Question:  Are dogs the only type of service animal allowed?  I've heard of "service cats", "service rabbits", etc.
The U.S. Department of Justice, Guidance on Service Animals is an excellent resource.  Beginning on March 15, 2011, only dogs are recognized as service animals under titles II and III of the ADA.  In addition to the provisions about service dogs, the Department's revised ADA regulations have a new, separate provision about miniature horses that have been individually trained to do work or perform tasks for people with disabilities.  Miniature horses generally range in height from 24 inches to 34 inches measured to the shoulders and generally weigh between 70 and 100 pounds.  Entities covered by the ADA must modify their policies to permit miniature horses where reasonable. 

Cats and rabbits cannot be "service animals" but may be emotional support animals and be permitted as a reasonable accommodation ("necessary assistance animal") for persons with disabilities.  Emotional Support or Assistance animals do not meet the definition of a service animal and are not allowed to accompany an individual with a disability in all areas of the facility where the public is normally allowed to go.  However, they may be allowed to live on campus with a resident/student.  Students requiring a "necessary assistance animal" should contact the CDRC for information.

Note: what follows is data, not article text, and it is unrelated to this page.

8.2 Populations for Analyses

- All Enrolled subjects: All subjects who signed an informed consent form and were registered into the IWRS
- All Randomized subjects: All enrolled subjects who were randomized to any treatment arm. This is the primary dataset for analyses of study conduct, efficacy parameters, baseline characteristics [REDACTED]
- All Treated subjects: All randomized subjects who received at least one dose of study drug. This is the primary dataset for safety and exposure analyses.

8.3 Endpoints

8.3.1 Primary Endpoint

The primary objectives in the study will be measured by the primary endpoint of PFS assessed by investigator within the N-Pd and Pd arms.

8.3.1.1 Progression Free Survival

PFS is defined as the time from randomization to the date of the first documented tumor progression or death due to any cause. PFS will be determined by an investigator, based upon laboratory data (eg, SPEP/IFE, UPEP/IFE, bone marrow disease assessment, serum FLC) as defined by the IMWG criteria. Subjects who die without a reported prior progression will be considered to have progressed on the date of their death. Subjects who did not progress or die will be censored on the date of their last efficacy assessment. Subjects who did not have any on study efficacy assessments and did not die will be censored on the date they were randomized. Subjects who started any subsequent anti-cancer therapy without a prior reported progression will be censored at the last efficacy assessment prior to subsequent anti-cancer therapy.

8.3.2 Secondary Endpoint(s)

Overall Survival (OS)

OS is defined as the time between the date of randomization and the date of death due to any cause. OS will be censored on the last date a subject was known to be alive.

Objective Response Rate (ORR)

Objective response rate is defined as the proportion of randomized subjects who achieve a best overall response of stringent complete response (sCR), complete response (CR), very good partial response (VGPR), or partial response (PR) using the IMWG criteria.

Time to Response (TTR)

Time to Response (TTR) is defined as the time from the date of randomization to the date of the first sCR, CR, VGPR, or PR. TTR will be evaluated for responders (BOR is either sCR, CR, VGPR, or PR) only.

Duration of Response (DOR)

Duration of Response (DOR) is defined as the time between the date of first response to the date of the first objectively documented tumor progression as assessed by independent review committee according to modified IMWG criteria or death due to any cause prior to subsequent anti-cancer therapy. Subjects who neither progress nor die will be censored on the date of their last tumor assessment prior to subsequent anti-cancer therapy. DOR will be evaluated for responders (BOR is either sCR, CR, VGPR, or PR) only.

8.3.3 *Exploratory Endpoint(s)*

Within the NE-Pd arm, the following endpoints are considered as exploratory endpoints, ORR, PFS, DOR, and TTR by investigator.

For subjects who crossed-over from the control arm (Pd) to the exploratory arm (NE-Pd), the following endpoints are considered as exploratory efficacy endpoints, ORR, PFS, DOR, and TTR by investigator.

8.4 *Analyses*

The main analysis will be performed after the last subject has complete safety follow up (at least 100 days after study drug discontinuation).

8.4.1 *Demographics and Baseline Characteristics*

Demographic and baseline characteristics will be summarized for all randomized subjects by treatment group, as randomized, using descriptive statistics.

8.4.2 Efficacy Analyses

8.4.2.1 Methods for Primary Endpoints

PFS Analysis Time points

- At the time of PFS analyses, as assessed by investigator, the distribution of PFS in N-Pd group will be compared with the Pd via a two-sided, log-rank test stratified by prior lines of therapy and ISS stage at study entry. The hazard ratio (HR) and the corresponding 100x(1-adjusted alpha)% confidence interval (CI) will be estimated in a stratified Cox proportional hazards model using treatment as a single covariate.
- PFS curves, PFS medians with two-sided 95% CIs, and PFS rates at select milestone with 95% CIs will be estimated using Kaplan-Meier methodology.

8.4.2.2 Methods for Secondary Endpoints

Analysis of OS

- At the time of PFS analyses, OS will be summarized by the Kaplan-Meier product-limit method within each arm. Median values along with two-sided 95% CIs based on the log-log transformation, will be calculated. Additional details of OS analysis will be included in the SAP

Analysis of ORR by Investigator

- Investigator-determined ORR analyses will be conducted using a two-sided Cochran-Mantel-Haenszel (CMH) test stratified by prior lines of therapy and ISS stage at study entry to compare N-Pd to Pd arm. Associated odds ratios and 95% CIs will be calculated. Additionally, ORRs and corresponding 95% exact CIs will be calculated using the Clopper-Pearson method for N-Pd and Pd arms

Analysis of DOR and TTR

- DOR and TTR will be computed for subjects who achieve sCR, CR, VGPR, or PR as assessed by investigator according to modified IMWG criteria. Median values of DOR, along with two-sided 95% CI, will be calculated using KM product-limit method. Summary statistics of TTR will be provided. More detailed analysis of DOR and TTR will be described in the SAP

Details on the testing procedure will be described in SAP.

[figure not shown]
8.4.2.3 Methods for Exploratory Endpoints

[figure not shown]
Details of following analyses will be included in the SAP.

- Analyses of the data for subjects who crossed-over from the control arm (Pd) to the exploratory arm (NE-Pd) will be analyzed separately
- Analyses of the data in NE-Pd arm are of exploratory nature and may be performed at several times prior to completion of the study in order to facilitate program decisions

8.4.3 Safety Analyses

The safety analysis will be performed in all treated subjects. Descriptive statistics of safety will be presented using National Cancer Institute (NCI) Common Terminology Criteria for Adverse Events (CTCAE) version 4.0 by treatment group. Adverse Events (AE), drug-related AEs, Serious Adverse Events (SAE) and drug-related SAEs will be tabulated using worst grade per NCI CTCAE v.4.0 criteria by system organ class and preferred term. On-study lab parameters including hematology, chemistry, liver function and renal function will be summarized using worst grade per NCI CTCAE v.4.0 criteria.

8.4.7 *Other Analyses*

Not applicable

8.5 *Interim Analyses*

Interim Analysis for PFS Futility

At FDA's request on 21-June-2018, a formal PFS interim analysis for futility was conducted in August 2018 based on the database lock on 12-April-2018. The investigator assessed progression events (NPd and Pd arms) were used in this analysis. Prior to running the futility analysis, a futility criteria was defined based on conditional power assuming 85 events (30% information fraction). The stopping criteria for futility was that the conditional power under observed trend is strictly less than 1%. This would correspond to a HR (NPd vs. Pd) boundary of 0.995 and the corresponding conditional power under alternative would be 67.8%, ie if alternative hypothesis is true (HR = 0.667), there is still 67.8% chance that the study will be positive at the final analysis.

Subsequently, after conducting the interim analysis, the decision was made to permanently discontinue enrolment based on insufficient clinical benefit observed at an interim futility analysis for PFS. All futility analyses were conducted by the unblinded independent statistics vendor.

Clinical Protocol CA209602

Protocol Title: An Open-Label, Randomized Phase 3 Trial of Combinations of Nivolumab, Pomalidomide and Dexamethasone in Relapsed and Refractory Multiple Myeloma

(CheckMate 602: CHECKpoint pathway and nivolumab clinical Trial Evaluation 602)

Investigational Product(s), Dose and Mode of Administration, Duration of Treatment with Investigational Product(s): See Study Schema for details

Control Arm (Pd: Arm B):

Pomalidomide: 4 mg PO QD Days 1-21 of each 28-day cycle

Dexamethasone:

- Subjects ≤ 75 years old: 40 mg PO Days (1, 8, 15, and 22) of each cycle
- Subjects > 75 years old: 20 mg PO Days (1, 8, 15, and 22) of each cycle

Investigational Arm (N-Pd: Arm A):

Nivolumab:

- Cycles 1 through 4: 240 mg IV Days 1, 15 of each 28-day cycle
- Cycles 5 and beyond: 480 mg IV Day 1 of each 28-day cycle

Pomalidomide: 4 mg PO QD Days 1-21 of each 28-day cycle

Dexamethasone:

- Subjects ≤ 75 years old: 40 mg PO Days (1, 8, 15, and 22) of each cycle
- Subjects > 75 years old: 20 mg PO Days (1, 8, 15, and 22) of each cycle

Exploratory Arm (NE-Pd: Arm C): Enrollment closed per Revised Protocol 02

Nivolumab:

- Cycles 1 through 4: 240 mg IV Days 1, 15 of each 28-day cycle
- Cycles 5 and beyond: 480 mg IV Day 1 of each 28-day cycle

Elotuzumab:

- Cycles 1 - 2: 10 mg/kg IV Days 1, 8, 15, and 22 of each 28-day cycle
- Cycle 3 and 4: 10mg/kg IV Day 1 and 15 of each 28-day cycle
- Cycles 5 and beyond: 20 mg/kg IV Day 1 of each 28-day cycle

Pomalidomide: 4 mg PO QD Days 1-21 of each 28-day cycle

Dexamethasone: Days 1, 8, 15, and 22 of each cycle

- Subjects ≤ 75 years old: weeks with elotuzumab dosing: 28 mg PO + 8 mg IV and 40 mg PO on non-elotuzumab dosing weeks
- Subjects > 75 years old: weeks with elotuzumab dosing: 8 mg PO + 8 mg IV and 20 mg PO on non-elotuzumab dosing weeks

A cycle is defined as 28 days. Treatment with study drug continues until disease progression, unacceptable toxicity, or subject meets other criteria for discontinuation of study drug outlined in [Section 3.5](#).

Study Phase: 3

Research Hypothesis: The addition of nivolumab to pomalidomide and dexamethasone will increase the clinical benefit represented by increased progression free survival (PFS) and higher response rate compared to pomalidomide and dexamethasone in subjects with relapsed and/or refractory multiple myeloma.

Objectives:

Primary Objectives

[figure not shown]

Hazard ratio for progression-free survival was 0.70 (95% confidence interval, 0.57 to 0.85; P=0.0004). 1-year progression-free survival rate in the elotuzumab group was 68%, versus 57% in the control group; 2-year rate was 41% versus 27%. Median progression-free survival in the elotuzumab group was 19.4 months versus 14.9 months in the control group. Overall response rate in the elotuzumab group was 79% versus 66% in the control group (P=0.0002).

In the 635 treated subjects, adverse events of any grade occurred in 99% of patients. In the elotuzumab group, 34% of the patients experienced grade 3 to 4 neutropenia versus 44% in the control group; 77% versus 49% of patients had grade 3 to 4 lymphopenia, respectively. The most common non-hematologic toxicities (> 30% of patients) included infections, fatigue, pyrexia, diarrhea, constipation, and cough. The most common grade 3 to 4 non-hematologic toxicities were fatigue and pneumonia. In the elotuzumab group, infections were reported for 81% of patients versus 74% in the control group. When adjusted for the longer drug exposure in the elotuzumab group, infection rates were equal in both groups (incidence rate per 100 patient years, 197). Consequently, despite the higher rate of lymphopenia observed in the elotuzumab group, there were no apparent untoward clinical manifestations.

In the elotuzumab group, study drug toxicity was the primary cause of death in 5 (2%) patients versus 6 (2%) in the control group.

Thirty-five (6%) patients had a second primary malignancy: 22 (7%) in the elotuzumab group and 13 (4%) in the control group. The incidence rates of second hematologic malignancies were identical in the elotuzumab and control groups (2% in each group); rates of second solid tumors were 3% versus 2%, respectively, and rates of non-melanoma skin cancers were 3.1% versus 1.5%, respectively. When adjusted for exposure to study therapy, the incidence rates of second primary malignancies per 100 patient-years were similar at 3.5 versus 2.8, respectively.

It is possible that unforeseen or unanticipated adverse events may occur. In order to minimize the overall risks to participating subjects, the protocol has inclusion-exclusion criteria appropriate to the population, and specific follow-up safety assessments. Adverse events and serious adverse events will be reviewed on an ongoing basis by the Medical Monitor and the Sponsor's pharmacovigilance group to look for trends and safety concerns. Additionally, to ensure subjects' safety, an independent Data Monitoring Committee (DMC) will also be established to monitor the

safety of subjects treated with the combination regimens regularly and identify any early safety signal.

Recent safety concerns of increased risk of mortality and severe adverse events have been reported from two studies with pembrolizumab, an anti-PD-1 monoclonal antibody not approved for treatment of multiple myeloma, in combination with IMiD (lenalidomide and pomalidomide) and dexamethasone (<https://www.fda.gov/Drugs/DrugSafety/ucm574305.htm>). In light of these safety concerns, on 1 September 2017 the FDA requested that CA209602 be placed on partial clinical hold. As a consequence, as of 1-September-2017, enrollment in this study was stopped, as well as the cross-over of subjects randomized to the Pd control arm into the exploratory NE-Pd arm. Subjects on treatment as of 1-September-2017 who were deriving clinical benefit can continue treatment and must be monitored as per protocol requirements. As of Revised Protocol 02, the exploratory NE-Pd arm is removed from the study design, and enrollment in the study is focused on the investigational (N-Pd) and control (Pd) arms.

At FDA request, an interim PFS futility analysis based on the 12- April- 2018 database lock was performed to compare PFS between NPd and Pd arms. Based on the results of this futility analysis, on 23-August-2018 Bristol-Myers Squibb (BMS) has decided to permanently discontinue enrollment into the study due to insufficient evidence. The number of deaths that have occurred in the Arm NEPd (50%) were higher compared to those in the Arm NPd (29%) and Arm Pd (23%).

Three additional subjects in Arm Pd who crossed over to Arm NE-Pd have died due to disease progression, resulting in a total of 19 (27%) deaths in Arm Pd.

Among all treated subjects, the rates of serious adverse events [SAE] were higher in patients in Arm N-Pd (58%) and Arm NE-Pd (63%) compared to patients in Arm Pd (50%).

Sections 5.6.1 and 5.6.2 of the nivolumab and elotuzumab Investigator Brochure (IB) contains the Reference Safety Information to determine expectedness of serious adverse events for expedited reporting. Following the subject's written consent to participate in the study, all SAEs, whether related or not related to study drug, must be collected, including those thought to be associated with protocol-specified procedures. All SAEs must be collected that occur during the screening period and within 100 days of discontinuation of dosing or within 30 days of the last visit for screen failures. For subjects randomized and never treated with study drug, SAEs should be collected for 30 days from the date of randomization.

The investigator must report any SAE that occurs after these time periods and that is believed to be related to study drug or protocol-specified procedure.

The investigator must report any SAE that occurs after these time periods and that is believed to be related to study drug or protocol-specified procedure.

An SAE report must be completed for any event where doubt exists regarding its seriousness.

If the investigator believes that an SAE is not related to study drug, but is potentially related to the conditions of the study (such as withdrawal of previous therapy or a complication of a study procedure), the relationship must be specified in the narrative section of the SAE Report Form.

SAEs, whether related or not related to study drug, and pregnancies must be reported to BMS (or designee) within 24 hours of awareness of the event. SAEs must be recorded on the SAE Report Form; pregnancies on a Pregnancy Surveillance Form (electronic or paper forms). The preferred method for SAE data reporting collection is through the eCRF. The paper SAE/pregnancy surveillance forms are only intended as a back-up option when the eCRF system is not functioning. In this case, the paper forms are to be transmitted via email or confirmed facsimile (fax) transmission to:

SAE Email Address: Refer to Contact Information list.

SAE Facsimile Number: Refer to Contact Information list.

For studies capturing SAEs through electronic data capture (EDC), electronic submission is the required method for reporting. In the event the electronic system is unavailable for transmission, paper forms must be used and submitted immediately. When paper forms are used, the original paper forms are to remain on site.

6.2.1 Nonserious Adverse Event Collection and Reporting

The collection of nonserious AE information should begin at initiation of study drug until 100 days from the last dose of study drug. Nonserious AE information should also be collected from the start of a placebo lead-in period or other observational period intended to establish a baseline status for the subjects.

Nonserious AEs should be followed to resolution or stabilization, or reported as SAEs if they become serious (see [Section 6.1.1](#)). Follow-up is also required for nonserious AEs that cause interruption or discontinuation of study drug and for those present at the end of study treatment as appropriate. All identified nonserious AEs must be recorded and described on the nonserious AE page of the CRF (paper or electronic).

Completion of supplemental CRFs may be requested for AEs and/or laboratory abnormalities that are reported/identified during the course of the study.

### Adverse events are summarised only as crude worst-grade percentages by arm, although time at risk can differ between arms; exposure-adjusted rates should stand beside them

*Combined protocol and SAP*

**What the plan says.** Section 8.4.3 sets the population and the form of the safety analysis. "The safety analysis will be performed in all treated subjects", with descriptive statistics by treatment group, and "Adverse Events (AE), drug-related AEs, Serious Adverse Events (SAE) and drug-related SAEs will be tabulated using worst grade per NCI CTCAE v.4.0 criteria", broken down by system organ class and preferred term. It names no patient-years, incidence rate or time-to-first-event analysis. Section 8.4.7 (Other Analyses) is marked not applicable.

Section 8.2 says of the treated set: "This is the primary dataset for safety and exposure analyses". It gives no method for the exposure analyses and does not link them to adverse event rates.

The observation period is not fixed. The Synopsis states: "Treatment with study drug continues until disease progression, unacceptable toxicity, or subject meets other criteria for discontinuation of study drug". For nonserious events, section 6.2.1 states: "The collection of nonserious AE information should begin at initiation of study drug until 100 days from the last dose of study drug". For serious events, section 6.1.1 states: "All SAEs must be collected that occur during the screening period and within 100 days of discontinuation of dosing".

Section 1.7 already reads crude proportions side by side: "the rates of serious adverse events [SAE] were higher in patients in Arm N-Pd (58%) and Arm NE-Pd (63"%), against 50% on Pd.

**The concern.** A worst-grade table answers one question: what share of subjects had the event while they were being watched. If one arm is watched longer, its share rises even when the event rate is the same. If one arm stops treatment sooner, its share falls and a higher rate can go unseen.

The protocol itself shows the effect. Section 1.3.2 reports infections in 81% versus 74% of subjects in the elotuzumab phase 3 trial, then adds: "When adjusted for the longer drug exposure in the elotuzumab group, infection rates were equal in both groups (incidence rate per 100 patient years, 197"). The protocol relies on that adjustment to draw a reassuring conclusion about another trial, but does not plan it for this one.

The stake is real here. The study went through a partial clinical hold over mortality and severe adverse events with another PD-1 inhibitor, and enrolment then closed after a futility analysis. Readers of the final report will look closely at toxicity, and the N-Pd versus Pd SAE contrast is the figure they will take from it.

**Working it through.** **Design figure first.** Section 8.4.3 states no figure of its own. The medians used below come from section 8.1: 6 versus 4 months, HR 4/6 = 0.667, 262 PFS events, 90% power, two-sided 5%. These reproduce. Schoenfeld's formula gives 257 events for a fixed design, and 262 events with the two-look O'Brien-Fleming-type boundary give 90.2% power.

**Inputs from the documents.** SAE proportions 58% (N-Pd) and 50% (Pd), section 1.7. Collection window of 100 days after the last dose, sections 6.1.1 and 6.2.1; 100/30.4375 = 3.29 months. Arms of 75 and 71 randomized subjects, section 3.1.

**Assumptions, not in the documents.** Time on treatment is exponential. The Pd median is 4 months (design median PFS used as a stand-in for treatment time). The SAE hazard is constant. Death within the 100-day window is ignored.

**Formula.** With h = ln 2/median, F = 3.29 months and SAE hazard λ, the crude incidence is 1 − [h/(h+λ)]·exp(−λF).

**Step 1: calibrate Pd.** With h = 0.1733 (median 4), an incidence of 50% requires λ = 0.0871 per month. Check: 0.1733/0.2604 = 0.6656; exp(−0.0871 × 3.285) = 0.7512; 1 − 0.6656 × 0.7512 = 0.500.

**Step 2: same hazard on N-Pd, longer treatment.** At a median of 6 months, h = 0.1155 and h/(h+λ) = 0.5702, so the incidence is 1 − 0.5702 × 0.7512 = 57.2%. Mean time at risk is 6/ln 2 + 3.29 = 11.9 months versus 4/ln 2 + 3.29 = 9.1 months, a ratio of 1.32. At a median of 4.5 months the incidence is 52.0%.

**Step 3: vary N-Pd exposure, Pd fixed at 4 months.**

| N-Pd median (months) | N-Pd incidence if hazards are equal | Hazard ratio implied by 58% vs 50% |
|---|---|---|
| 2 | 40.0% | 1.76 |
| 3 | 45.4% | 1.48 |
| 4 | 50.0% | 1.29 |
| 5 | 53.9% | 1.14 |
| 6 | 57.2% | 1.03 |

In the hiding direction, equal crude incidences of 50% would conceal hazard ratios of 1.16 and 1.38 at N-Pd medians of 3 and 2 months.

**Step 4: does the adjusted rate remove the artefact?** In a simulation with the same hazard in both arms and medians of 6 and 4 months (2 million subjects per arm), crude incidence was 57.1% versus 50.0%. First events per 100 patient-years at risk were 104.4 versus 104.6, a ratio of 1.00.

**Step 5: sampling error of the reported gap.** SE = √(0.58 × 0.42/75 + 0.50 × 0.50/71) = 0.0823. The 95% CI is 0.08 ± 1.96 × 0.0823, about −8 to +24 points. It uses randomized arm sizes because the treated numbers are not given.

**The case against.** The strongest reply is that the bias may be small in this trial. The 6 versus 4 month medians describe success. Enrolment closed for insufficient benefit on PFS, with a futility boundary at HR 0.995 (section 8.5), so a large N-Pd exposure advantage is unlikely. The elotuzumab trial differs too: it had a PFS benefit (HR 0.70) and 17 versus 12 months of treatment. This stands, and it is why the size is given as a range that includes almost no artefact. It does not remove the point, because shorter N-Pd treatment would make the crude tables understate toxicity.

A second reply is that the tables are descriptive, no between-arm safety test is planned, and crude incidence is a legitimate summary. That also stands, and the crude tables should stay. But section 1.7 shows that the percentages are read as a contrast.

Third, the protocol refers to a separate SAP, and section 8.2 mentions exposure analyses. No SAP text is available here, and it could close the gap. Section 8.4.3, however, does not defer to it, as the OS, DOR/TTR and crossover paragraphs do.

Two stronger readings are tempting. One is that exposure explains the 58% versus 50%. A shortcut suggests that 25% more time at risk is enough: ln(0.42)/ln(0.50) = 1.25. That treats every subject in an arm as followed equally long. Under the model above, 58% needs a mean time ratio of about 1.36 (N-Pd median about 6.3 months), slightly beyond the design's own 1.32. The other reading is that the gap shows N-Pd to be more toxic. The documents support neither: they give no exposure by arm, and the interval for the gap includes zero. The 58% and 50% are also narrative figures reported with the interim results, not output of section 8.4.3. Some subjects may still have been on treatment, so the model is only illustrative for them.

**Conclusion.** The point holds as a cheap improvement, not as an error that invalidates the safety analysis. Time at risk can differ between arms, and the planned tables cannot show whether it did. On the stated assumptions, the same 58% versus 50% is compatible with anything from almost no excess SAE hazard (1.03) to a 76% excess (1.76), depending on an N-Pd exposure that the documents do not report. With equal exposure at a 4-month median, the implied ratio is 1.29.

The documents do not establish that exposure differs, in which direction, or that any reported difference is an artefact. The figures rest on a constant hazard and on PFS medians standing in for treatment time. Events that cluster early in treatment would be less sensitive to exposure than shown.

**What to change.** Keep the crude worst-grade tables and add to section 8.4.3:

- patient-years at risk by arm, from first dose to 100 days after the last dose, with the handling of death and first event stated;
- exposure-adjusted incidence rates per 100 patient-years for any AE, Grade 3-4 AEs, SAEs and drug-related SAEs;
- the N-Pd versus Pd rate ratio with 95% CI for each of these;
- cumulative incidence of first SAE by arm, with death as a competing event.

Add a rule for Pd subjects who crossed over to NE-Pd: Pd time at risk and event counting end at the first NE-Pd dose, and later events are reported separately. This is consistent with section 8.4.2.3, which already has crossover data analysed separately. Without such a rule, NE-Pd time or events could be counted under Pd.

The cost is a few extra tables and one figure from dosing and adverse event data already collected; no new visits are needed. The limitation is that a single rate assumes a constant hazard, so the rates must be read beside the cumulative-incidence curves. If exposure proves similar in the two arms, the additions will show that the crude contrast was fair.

Classroom-Related Questions

Classroom-Related Questions

Question:  A student with a disability has advised me that they need special accommodations in my classroom. I want to find out more about their disability but am uncomfortable talking to them. What information can the Campus Disability Resource Center (CDRC) share with me?